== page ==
Once again, politicians, journalists and think-tanks are grappling with the problem of low political engagement, particularly amongst the young. And once again, we are seeing a host of ideas put forward to get young people engaged with politics and turning up at the polling stations, such as lowering the voting age, making voting compulsory for first time potential voters, and making better use of the Internet to communicate politics.
Some of these solutions could well be successful (although see here for an assessment of the plan to lower the voting age). Most of them, however, tend to focus on the relationship that young people have with politics, while their relationship with political parties is often overlooked. It is the way the relationship between young people and parties has changed, however, that has played a large role in changing young people’s political behaviour in recent years.
The relationship between the voter and political parties is one of the most significant features of modern democracy, influencing how voters interpret politics, reach judgements, view the performance of government, and how they participate in the political process. British politics, for example, is almost entirely framed from the perspective of political parties. With the exception of party leaders, journalists seldom report what an individual MP thinks about the potential invasion of Syria, or the ‘bedroom tax’, or what they would do about the economy. It is what the Labour Party or Tory Party would do that they are interested in. Even the views of party leaders are usually used as a proxy to say what their respective parties stand for or would do in government. Without their links and associations with political parties, therefore, voters would find the task of navigating and understanding British politics much more complex, and many would ultimately simply not bother to do so.
One way of examining the links between an individual and a political party is by looking at their party identification. This refers to the party with which they feel they have some form of affinity, or can most comfortably associate themselves. Figure 1 shows the importance of this association between citizen and party for political participation, using data from the 2010 British Election Study. Controlling for age, education, social class, gender, ethnicity and interest in politics, it shows the likelihood of people who identify with a party of participating in a range of political acts, versus those who do not.
It is clear that identifying with a political party makes people much more likely to participate in politics, and regardless of the type of act they may engage in. For example, someone who identifies with a political party typically has a 90% likelihood of voting in a European election, compared with 75% for a non-identifier. A party identifier has a 35% likelihood of taking part in a protest or demonstration, while a non-identifier has a 20% likelihood. Regardless of the method of participation, party identifiers are more likely to do it than non-identifiers. Having an association of some form with a political party, therefore, is clearly a key motivator of participation in the political process.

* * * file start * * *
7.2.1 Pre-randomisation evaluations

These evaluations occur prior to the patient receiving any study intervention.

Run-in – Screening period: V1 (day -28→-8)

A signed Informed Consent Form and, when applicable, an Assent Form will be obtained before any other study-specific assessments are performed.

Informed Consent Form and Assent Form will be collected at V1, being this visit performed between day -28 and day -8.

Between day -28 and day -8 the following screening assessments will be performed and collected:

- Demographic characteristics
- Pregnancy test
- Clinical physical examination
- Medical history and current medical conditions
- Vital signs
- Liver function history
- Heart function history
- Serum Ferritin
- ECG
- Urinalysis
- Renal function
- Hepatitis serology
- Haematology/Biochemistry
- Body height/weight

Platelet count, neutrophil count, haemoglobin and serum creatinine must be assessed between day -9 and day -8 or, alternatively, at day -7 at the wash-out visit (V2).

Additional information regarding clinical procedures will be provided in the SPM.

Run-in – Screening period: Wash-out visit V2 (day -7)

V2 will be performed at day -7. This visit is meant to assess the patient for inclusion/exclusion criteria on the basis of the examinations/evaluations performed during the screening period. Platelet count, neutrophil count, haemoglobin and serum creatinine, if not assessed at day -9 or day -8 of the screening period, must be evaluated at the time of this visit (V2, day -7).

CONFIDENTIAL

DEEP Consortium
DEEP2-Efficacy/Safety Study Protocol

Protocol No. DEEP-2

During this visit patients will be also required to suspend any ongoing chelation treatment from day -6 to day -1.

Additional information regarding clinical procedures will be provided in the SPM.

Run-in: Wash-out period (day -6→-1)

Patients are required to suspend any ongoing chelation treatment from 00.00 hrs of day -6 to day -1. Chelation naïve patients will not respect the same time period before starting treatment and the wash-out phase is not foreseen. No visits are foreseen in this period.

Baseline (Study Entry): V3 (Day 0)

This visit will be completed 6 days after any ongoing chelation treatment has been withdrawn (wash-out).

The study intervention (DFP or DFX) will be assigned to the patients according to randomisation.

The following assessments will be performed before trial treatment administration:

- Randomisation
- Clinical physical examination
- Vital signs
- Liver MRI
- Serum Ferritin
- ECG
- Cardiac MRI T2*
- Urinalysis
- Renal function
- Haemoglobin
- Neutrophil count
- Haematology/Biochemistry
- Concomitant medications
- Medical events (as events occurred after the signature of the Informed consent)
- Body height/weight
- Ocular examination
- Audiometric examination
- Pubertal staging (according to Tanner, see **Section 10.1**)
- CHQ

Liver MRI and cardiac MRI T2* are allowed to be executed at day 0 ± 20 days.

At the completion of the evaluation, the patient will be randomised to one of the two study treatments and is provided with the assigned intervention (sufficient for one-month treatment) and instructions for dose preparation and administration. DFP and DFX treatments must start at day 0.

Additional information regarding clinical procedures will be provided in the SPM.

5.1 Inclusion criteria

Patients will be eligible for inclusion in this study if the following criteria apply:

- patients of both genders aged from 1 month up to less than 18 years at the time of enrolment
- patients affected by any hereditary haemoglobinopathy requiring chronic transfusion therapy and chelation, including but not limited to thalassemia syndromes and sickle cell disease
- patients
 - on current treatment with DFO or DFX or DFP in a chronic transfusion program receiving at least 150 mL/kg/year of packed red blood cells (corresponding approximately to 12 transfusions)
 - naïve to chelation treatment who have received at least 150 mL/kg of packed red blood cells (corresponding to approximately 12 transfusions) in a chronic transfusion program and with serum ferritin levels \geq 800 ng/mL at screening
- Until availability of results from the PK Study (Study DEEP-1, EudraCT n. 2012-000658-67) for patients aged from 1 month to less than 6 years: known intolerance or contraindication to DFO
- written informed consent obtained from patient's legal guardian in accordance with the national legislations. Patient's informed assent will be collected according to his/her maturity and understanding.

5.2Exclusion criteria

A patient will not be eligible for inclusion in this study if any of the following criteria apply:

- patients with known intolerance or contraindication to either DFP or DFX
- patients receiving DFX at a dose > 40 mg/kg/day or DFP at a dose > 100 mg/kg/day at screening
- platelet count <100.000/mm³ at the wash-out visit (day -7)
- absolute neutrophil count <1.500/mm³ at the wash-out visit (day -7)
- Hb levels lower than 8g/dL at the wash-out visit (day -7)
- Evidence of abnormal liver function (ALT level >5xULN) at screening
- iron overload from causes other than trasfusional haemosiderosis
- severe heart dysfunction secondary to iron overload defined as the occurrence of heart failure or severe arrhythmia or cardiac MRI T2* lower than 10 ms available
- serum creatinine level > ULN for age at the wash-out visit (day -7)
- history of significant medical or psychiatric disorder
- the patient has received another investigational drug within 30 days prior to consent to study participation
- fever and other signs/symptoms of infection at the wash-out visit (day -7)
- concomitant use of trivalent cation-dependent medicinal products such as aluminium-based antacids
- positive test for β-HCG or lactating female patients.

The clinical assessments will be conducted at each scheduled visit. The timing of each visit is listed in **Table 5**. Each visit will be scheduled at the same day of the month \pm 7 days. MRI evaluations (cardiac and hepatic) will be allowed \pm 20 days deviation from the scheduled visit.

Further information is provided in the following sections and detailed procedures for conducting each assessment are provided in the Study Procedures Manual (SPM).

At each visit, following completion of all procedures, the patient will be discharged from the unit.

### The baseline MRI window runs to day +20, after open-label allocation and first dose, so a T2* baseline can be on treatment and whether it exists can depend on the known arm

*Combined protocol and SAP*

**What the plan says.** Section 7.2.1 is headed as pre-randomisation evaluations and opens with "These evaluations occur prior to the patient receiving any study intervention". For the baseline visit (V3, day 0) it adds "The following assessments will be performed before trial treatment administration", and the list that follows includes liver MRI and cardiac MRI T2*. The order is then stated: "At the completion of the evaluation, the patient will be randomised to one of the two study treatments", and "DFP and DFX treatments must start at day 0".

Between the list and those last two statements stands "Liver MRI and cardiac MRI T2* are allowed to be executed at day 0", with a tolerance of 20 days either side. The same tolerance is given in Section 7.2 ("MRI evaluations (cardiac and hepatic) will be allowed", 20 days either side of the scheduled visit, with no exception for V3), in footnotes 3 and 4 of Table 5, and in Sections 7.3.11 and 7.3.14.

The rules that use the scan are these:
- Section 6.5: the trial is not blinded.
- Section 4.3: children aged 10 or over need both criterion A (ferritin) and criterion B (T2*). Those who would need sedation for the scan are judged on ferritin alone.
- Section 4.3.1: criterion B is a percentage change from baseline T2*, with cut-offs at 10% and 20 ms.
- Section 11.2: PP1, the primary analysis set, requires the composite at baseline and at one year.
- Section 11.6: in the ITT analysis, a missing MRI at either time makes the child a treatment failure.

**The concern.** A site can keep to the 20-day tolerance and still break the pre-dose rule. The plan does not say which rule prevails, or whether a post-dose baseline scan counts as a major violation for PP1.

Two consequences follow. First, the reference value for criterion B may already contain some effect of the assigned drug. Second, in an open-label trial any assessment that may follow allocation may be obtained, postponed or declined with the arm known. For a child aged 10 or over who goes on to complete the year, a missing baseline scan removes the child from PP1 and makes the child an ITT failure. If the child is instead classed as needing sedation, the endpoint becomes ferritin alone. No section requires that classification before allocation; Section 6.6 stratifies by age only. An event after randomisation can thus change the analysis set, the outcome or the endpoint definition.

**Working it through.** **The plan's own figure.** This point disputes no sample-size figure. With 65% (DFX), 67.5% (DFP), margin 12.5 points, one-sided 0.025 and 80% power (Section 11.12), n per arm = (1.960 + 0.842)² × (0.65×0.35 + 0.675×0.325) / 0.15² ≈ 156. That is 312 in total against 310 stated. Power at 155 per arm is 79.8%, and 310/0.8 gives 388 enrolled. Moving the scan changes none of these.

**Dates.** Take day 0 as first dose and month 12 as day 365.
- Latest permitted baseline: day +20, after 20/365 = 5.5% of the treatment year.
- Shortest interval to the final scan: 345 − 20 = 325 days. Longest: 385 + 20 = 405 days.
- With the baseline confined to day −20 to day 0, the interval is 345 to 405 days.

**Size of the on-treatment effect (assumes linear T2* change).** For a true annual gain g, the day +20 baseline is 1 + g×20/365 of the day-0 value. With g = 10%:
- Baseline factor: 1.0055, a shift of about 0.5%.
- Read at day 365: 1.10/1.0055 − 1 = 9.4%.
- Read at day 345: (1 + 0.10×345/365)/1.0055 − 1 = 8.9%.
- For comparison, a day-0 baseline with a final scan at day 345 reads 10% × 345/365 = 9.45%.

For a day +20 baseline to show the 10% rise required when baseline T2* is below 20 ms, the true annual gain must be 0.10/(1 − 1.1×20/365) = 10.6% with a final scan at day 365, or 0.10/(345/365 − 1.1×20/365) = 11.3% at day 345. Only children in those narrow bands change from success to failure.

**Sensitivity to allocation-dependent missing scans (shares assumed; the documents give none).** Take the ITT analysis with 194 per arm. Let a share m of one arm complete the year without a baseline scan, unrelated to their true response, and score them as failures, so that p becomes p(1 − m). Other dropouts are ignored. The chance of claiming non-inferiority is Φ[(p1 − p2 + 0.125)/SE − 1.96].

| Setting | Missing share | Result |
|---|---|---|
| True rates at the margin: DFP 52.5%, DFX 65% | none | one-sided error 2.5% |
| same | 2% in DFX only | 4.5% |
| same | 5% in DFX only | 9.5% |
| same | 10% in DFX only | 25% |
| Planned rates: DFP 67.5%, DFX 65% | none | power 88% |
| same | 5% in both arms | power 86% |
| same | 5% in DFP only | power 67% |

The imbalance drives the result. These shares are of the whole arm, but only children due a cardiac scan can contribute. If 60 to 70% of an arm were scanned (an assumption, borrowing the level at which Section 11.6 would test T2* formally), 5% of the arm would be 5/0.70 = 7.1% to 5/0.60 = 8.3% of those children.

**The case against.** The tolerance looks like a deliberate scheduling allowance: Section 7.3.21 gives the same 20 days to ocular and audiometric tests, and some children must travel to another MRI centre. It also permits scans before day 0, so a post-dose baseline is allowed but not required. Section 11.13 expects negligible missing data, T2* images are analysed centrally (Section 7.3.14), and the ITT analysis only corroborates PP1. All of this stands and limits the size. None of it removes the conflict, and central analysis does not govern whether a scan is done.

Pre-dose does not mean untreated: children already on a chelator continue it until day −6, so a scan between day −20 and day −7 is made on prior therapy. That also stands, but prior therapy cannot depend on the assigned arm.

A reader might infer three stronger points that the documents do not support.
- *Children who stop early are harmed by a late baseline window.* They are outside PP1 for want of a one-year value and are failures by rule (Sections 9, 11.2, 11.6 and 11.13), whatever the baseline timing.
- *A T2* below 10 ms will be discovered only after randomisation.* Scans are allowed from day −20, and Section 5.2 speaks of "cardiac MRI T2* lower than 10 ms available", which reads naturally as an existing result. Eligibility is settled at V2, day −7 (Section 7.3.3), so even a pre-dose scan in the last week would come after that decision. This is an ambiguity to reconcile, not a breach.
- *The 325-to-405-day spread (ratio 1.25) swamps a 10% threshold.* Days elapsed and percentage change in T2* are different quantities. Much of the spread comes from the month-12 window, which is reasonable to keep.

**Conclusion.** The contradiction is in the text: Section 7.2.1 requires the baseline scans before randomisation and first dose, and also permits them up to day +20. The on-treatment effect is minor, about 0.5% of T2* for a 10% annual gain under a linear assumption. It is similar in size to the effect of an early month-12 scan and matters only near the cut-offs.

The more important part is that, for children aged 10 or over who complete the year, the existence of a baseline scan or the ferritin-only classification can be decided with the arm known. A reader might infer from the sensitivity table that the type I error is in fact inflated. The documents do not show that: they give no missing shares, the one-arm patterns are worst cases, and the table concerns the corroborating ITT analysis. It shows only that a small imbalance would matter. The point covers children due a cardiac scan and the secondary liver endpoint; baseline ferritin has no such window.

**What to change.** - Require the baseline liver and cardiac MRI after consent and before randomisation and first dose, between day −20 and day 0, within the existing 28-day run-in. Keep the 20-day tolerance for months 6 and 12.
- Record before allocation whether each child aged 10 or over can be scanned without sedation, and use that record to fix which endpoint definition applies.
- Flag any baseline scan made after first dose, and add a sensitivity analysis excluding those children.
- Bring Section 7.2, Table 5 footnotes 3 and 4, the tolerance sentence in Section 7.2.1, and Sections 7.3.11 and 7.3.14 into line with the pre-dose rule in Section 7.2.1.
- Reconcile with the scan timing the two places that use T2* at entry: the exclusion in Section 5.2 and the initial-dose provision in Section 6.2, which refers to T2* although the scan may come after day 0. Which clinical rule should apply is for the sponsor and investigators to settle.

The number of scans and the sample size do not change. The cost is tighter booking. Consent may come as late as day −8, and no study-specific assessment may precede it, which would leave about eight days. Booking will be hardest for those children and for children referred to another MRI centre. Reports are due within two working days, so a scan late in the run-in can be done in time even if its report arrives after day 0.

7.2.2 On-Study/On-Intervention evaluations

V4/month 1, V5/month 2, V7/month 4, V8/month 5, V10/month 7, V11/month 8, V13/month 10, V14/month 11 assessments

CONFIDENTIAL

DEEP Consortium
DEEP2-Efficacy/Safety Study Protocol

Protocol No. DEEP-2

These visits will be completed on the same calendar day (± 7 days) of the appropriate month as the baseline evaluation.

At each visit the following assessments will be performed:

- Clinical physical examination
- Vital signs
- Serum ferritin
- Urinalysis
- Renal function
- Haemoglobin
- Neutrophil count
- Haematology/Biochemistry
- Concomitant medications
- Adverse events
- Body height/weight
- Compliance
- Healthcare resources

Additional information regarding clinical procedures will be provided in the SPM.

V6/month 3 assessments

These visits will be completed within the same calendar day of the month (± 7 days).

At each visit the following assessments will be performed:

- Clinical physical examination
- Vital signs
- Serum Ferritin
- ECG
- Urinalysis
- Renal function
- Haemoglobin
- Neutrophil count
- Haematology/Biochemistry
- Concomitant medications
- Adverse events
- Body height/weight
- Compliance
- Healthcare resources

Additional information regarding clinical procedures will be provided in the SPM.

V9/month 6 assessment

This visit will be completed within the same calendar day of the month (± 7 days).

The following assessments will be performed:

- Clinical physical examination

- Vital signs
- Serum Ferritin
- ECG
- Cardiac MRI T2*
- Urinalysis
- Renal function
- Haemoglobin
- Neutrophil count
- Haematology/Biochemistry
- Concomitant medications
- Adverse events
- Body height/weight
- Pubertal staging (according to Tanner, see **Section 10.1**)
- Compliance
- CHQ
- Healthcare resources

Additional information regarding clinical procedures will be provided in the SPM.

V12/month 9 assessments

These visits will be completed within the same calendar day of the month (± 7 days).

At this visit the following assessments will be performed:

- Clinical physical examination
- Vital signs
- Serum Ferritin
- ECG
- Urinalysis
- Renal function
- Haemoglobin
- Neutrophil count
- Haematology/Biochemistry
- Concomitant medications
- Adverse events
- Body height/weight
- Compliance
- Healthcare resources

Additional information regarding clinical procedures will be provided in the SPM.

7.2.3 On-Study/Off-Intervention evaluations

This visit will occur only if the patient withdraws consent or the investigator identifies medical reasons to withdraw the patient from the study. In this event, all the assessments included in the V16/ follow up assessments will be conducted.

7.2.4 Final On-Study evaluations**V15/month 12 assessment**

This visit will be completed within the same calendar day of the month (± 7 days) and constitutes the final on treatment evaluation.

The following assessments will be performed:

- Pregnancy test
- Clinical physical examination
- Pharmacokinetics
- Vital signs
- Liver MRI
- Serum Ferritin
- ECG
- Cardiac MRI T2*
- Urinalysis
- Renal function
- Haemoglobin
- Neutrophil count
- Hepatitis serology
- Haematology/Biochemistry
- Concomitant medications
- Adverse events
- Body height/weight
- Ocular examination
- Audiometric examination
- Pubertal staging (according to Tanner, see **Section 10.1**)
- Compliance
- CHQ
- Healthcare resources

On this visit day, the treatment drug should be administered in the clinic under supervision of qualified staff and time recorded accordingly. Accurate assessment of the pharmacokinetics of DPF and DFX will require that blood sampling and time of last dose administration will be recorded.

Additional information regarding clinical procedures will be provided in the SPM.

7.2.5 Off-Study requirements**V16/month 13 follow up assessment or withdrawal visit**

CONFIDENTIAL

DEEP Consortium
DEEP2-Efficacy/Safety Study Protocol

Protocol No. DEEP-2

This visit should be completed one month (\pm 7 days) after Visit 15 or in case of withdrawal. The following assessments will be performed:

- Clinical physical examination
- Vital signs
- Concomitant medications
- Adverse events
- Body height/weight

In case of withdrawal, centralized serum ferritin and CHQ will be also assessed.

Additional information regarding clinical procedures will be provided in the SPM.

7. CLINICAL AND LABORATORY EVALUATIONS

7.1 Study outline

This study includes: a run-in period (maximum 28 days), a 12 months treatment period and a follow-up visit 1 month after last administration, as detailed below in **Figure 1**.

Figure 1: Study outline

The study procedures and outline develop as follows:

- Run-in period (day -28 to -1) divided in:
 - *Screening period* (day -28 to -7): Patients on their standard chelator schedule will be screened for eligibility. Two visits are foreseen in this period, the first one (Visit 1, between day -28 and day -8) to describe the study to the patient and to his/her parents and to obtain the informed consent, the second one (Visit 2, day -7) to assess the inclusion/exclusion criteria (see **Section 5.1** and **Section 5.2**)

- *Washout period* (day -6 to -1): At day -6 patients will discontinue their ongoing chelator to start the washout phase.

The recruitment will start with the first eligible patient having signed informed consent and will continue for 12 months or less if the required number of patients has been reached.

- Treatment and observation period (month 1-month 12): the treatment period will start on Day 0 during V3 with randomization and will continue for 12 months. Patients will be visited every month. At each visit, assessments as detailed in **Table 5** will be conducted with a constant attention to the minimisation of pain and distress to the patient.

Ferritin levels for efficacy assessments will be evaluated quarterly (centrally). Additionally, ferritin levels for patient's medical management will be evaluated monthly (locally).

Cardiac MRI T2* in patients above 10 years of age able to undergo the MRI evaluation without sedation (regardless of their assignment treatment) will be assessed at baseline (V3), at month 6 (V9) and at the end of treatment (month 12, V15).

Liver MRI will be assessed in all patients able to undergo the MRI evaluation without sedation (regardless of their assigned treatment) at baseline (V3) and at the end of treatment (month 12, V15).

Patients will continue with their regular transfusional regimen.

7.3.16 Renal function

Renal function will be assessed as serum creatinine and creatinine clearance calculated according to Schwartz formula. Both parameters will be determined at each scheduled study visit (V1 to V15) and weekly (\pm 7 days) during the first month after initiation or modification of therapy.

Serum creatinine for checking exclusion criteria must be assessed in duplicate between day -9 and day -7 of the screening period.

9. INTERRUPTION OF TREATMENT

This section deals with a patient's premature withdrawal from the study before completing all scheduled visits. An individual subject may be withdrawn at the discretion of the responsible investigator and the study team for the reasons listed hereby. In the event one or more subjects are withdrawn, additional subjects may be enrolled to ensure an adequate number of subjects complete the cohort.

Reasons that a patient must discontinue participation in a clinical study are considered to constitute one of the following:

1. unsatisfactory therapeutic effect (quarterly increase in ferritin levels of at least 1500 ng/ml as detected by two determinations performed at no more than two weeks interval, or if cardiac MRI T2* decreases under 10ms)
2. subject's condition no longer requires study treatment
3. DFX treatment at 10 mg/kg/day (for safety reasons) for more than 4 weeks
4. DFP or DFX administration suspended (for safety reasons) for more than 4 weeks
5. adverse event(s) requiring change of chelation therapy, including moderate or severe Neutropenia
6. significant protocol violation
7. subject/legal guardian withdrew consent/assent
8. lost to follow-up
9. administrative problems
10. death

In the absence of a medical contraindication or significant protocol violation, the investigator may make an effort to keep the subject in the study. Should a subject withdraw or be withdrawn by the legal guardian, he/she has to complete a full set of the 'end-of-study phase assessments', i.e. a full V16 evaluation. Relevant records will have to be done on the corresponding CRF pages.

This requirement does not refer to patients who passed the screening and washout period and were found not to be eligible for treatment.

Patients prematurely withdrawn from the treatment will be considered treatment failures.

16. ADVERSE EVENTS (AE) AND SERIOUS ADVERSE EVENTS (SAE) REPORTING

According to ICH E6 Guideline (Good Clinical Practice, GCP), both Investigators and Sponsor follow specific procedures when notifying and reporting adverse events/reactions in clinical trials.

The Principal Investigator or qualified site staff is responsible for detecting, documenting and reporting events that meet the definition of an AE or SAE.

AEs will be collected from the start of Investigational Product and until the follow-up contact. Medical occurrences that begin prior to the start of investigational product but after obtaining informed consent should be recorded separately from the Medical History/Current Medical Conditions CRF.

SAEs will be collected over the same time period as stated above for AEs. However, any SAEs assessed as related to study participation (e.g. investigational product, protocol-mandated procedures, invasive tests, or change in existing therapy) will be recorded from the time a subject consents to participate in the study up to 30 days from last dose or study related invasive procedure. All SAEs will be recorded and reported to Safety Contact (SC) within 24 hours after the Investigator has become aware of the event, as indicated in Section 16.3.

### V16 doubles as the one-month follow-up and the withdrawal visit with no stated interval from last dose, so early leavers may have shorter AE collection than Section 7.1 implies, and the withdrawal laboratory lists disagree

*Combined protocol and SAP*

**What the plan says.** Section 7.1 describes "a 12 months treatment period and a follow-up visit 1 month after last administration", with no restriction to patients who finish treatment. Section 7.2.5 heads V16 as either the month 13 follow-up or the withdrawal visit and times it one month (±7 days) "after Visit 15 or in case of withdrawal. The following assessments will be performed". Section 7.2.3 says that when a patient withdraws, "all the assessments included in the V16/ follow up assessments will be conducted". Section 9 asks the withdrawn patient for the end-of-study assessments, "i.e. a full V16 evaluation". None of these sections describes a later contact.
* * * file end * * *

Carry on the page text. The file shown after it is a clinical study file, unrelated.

It is the changing relationship between young people and political parties that is essential to understanding their lack of motivation to engage with politics. In short, young people are becoming less and less likely to associate with or relate to our political parties. Looking again at party identification, Figure 2 illustrates that young people have become much less likely to identify with a political party in Britain since the 1990s. While there has been a steady decline of party identifiers in general (97% of the electorate identified to some extent with a party in 1974; by 2010 this had declined to 84%), the decline amongst the younger voters has been particularly steep. In 1974, 97% of 18 – 24 year olds identified with a political party – by 2010 it was just 61%.
By the time of the 2010 general election, more than 1 in 3 young people did not identify with a political party – in other words, more than a third of young voters lacked the association with a political party which is so central to mobilising them to participate in the political process. All the signs are that this trend of partisan dealignment is continuing, and that by the time of the 2015 general election, the proportion of young non-identifiers will have grown further. It seems likely, therefore, that the minority of young people who are motivated to vote in that contest will shrink further still.
It is one thing to show that young people are becoming less likely to identify with political parties and the effect this has on political participation. However, it is another challenge entirely to explain why it is happening, and what can be done about it. Potential explanations for this trend range from the increasingly educated and politically sophisticated nature of today’s young generations, to changes in the way we ‘do’ politics in modern society, to the continuing failure of political parties to sufficiently appeal to young voters. Finding this answer is no easy challenge, but it is one which politicians and political scientists must embrace if we are to understand – and reverse – the declining political engagement of young people in modern democracies.
This post is based on the paper ‘Social Change and the Evolution of the British Electorate’, presented at EPOP 2013 and available here.